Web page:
Friday, December 17, 2010

Conan: Road of Kings #1

"Back in Cimmeria, I broke a bull's back on the day of my manhood. If I can't swim for a full night, what am I good for?"
This is a paraphrase of a line that Roy Thomas used many times in his run on the original Conan the Barbarian comic book way back when. I suspect he dropped it in as a wink to long time fans in his first issue of the Dark Horse Comics Conan:The Road of Kings 12 issue series. Roy needn't have bothered. There's no mistaking anyone Else's Conan for Roy's.
From the first page, with its tightly written introductory captions and its 'start right in the middle of action' beginning, this very well could have been an issue of Marvel's Savage Sword of Conan magazine. (Not the color Conan comic since there's a bit more partial nudity and implied sex than probably would have flown in a spinner rack comic book in the 1970s.)
Now depending on your take on the old Conan series, this could be good or bad. I'm a major league fan of Roy Thomas, so for me it's great to read Roy's particular way of turning a phrase again and to marvel at his narrative driving dialog. This is a guy who knows how to get the most out of captions and speech balloons, using them just as surely as the artist's panel to panel storytelling to keep the comic moving swiftly from first page to last. It's a skill sadly lacking in many of today's comic book writers. (Or maybe it's the editors.)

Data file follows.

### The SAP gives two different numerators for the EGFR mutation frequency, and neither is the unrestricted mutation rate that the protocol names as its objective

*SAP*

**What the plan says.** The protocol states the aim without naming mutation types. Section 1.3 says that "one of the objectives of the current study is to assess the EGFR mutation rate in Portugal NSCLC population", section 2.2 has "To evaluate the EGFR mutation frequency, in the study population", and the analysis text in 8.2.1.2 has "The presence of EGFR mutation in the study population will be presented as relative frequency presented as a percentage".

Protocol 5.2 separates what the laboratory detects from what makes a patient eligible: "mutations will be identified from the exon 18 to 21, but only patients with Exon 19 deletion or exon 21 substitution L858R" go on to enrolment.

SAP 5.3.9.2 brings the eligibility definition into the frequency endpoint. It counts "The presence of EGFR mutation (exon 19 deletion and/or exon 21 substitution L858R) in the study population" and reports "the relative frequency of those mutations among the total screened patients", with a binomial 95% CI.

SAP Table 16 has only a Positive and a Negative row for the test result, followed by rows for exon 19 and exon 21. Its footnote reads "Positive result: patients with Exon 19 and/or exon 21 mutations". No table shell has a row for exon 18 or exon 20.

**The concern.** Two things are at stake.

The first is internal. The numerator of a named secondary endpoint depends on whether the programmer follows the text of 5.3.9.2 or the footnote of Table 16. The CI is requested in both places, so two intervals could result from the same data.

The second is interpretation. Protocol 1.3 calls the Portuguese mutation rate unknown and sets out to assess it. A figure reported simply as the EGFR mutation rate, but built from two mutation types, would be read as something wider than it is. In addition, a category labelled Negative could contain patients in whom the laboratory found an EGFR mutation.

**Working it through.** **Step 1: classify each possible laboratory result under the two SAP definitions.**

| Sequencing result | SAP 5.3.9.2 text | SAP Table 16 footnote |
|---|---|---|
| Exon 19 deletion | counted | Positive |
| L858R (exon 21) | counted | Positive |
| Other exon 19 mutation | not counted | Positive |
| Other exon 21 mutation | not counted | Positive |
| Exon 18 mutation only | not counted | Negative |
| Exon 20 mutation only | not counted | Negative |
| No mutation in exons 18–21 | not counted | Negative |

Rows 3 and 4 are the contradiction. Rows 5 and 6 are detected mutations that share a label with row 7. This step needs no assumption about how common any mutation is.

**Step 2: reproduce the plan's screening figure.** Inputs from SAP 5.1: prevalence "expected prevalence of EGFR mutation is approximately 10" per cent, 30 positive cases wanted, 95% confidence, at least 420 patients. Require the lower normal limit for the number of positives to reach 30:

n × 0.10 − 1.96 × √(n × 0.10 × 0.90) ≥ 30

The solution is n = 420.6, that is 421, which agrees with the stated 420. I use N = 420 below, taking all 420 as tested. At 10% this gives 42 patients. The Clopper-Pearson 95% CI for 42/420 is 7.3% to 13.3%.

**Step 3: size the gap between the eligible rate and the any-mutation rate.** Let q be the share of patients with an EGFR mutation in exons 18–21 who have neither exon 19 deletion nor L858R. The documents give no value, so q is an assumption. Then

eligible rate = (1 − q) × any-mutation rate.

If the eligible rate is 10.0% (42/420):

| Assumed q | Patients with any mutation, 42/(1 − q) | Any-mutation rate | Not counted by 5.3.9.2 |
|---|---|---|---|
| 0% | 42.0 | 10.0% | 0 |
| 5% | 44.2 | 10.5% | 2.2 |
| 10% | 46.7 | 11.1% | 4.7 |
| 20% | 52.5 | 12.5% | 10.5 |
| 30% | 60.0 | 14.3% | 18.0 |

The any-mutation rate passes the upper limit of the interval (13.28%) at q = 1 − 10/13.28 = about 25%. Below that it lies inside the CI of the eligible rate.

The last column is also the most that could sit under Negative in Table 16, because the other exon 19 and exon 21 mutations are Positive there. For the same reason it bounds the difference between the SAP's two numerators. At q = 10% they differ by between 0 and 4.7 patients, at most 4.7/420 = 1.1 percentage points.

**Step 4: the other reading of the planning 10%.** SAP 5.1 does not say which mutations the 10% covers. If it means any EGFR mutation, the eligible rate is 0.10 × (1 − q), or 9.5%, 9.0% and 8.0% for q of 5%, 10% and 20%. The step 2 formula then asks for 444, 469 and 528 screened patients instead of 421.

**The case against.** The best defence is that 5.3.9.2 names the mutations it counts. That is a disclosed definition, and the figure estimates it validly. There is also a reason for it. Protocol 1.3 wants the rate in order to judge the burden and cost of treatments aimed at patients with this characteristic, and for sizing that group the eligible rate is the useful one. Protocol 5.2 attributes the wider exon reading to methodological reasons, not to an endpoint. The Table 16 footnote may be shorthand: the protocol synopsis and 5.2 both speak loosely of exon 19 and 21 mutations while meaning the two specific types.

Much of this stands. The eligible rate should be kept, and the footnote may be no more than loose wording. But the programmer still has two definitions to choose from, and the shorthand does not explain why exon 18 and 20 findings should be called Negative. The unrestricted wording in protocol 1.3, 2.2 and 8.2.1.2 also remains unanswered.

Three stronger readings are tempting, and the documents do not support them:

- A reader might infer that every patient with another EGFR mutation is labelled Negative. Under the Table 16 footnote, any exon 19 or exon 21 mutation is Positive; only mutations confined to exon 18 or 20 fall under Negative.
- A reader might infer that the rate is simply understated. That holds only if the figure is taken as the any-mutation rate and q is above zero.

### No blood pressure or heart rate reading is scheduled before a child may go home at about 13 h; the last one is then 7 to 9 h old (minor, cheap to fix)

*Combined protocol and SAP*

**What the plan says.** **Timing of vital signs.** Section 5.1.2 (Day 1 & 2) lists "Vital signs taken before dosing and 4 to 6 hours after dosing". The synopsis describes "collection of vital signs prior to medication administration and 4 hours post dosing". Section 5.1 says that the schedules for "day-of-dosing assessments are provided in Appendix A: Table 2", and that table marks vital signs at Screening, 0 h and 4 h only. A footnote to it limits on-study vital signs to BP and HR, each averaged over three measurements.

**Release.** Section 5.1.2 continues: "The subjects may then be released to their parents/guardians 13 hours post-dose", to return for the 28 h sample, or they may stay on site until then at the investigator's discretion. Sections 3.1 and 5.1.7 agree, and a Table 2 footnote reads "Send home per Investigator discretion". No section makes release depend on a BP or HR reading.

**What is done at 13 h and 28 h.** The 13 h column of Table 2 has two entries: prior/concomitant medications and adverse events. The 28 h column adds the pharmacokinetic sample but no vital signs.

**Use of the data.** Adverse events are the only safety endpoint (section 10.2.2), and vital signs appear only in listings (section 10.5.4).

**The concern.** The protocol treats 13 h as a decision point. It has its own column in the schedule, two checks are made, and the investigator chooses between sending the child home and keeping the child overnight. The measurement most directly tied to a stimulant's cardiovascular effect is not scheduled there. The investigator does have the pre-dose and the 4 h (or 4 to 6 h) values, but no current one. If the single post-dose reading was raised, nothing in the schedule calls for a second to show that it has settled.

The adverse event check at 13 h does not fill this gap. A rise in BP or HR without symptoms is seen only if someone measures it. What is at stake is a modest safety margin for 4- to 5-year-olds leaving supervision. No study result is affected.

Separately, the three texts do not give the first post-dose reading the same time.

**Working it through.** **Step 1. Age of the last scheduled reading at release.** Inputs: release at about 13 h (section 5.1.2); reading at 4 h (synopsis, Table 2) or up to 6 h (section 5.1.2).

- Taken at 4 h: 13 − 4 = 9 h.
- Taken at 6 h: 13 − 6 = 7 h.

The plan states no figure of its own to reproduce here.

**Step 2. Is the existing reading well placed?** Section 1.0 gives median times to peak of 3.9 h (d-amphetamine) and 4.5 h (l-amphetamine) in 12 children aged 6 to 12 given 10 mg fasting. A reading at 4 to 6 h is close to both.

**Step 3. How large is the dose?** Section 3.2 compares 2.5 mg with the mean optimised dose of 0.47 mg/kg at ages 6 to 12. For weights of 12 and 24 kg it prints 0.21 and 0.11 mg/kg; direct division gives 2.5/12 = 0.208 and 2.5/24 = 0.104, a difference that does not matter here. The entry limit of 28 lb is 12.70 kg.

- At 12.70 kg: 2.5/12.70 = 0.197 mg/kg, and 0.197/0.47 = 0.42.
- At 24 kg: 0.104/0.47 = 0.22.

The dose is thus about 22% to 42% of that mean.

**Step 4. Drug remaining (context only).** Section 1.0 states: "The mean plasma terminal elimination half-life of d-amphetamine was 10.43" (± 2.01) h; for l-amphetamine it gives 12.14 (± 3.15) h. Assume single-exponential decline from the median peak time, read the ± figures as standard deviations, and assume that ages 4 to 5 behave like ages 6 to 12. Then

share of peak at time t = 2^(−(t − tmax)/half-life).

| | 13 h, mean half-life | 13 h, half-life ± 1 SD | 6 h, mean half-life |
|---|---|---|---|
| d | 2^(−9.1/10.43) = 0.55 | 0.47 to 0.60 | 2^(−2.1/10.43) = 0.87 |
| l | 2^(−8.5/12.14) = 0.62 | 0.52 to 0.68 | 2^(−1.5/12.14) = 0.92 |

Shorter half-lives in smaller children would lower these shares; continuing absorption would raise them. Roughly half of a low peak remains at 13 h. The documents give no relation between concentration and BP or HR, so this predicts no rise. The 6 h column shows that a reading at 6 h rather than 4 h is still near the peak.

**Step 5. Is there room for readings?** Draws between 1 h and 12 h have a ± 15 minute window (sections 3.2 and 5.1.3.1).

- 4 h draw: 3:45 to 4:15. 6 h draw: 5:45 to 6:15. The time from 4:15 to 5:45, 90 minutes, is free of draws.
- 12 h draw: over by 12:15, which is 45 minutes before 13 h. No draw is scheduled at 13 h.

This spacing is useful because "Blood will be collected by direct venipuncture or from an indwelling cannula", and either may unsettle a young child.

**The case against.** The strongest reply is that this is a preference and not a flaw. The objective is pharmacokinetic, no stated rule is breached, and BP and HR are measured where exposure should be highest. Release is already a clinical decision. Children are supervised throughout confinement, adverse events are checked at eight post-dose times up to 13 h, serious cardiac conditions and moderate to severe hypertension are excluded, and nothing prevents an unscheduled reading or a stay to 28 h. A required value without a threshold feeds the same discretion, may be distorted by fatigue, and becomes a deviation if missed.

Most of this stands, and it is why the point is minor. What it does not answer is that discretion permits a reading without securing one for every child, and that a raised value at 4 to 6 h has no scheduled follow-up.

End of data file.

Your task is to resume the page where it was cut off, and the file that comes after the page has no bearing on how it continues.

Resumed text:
It's funny because though this is the first issue of the new series it's also kind of a throwaway, because Roy has to use this issue as a segue-way from the last issue of Conan the Cimmerian to the new series. Cimmerian ended with the last part of an adaptation of Robert E. Howard's Iron Shadows in the Moon, which left Conan the new captain of a pirate crew and saddled with the lovely Olivia, a former princess of Ophir.
Roy said in an interview that in issue one he had to get rid of the pirates as quickly as possible and set up the premise for the Road of Kings. In just twenty two pages he does this admirably. There's plenty of sword swinging action and adventure and a nice plot twist or two.
As to the art, I'm reserving judgment on that for now. Penciller Mike Hawthorne is new to me, but it looks like he hasn't decided exactly where he wants to go with his style yet. The guy can draw, but the art bounces between cartoonish and more realistic with no apparent pattern. The inking by John Lucas, also new to me, is a little uneven too. Anyway a lot of this may settle down as the series progresses. We'll see.
So yeah, if you liked Roy Thomas's Conan back in the day then, you'll probably like it now. If not, best to wait for the Tim Truman scripted adaptation of Robert E. Howard's The Scarlet Citadel, coming out later next year.

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